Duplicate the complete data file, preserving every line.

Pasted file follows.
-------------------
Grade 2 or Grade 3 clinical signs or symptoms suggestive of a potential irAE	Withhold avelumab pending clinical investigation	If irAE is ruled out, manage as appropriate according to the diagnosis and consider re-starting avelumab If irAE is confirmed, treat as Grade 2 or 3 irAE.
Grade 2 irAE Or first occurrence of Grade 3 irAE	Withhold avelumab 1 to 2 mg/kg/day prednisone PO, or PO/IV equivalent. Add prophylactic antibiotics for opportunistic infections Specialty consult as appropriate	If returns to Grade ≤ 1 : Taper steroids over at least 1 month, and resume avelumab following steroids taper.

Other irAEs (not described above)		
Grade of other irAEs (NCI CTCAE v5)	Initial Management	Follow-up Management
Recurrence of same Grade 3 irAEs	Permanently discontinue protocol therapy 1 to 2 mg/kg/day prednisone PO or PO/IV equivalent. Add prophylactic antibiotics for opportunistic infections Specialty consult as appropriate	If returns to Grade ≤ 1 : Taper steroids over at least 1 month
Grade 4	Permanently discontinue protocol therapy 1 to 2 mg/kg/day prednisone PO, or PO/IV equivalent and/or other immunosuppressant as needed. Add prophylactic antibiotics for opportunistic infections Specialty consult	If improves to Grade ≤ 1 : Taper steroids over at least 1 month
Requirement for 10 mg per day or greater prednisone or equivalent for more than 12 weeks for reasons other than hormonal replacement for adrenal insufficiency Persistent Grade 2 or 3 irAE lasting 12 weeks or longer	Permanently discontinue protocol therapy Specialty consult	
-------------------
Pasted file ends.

Grade 2 or Grade 3 clinical signs or symptoms suggestive of a potential irAE	Withhold avelumab pending clinical investigation	If irAE is ruled out, manage as appropriate according to the diagnosis and consider re-starting avelumab If irAE is confirmed, treat as Grade 2 or 3 irAE.
Grade 2 irAE Or first occurrence of Grade 3 irAE	Withhold avelumab 1 to 2 mg/kg/day prednisone PO, or PO/IV equivalent. Add prophylactic antibiotics for opportunistic infections Specialty consult as appropriate	If returns to Grade ≤ 1 : Taper steroids over at least 1 month, and resume avelumab following steroids taper.

Other irAEs (not described above)		
Grade of other irAEs (NCI CTCAE v5)	Initial Management	Follow-up Management
Recurrence of same Grade 3 irAEs	Permanently discontinue protocol therapy 1 to 2 mg/kg/day prednisone PO or PO/IV equivalent. Add prophylactic antibiotics for opportunistic infections Specialty consult as appropriate	If returns to Grade ≤ 1 : Taper steroids over at least 1 month
Grade 4	Permanently discontinue protocol therapy 1 to 2 mg/kg/day prednisone PO, or PO/IV equivalent and/or other immunosuppressant as needed. Add prophylactic antibiotics for opportunistic infections Specialty consult	If improves to Grade ≤ 1 : Taper steroids over at least 1 month
Requirement for 10 mg per day or greater prednisone or equivalent for more than 12 weeks for reasons other than hormonal replacement for adrenal insufficiency Persistent Grade 2 or 3 irAE lasting 12 weeks or longer	Permanently discontinue protocol therapy Specialty consult	